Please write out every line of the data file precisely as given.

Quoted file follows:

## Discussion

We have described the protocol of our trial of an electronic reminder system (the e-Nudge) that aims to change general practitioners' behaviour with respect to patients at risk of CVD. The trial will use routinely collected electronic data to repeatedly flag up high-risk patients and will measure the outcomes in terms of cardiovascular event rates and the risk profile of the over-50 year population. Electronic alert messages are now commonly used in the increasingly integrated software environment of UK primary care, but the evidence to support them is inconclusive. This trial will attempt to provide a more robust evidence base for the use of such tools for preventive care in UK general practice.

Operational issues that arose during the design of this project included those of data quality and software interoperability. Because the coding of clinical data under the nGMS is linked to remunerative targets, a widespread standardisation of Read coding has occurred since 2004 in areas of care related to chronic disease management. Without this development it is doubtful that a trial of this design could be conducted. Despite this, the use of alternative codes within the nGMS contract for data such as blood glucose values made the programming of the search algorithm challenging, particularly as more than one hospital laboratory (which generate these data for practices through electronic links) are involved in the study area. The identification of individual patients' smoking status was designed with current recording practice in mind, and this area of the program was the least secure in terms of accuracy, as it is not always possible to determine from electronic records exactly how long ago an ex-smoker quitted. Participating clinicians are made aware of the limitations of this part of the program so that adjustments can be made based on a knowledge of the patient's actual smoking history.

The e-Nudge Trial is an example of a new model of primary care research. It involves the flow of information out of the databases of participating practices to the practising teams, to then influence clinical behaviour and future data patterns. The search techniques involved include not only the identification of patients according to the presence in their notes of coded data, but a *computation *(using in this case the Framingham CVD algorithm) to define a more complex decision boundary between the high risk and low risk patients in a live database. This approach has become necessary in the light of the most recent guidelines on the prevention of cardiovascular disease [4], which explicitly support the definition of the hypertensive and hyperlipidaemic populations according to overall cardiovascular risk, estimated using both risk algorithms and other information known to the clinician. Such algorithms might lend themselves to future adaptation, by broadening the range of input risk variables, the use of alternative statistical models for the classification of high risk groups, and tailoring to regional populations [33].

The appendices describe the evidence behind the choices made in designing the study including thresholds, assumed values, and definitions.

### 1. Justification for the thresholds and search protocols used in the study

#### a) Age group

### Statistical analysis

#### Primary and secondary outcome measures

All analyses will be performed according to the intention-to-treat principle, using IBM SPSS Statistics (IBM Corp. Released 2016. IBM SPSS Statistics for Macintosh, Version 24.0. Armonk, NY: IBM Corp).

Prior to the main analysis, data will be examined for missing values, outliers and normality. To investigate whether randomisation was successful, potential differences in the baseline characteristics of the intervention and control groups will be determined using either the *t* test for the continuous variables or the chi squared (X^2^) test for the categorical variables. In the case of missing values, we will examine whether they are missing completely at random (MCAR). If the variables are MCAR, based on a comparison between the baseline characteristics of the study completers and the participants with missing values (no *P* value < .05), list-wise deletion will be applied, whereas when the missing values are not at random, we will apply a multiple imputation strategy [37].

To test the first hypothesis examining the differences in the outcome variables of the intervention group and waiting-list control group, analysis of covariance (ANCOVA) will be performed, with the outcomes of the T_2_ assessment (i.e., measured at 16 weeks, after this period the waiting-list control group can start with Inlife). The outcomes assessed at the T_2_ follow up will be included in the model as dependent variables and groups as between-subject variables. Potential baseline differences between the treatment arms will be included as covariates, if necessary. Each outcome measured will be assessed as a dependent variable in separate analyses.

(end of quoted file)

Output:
## Discussion

We have described the protocol of our trial of an electronic reminder system (the e-Nudge) that aims to change general practitioners' behaviour with respect to patients at risk of CVD. The trial will use routinely collected electronic data to repeatedly flag up high-risk patients and will measure the outcomes in terms of cardiovascular event rates and the risk profile of the over-50 year population. Electronic alert messages are now commonly used in the increasingly integrated software environment of UK primary care, but the evidence to support them is inconclusive. This trial will attempt to provide a more robust evidence base for the use of such tools for preventive care in UK general practice.

Operational issues that arose during the design of this project included those of data quality and software interoperability. Because the coding of clinical data under the nGMS is linked to remunerative targets, a widespread standardisation of Read coding has occurred since 2004 in areas of care related to chronic disease management. Without this development it is doubtful that a trial of this design could be conducted. Despite this, the use of alternative codes within the nGMS contract for data such as blood glucose values made the programming of the search algorithm challenging, particularly as more than one hospital laboratory (which generate these data for practices through electronic links) are involved in the study area. The identification of individual patients' smoking status was designed with current recording practice in mind, and this area of the program was the least secure in terms of accuracy, as it is not always possible to determine from electronic records exactly how long ago an ex-smoker quitted. Participating clinicians are made aware of the limitations of this part of the program so that adjustments can be made based on a knowledge of the patient's actual smoking history.

The e-Nudge Trial is an example of a new model of primary care research. It involves the flow of information out of the databases of participating practices to the practising teams, to then influence clinical behaviour and future data patterns. The search techniques involved include not only the identification of patients according to the presence in their notes of coded data, but a *computation *(using in this case the Framingham CVD algorithm) to define a more complex decision boundary between the high risk and low risk patients in a live database. This approach has become necessary in the light of the most recent guidelines on the prevention of cardiovascular disease [4], which explicitly support the definition of the hypertensive and hyperlipidaemic populations according to overall cardiovascular risk, estimated using both risk algorithms and other information known to the clinician. Such algorithms might lend themselves to future adaptation, by broadening the range of input risk variables, the use of alternative statistical models for the classification of high risk groups, and tailoring to regional populations [33].

The appendices describe the evidence behind the choices made in designing the study including thresholds, assumed values, and definitions.

### 1. Justification for the thresholds and search protocols used in the study

#### a) Age group

### Statistical analysis

#### Primary and secondary outcome measures

All analyses will be performed according to the intention-to-treat principle, using IBM SPSS Statistics (IBM Corp. Released 2016. IBM SPSS Statistics for Macintosh, Version 24.0. Armonk, NY: IBM Corp).

Prior to the main analysis, data will be examined for missing values, outliers and normality. To investigate whether randomisation was successful, potential differences in the baseline characteristics of the intervention and control groups will be determined using either the *t* test for the continuous variables or the chi squared (X^2^) test for the categorical variables. In the case of missing values, we will examine whether they are missing completely at random (MCAR). If the variables are MCAR, based on a comparison between the baseline characteristics of the study completers and the participants with missing values (no *P* value < .05), list-wise deletion will be applied, whereas when the missing values are not at random, we will apply a multiple imputation strategy [37].

To test the first hypothesis examining the differences in the outcome variables of the intervention group and waiting-list control group, analysis of covariance (ANCOVA) will be performed, with the outcomes of the T_2_ assessment (i.e., measured at 16 weeks, after this period the waiting-list control group can start with Inlife). The outcomes assessed at the T_2_ follow up will be included in the model as dependent variables and groups as between-subject variables. Potential baseline differences between the treatment arms will be included as covariates, if necessary. Each outcome measured will be assessed as a dependent variable in separate analyses.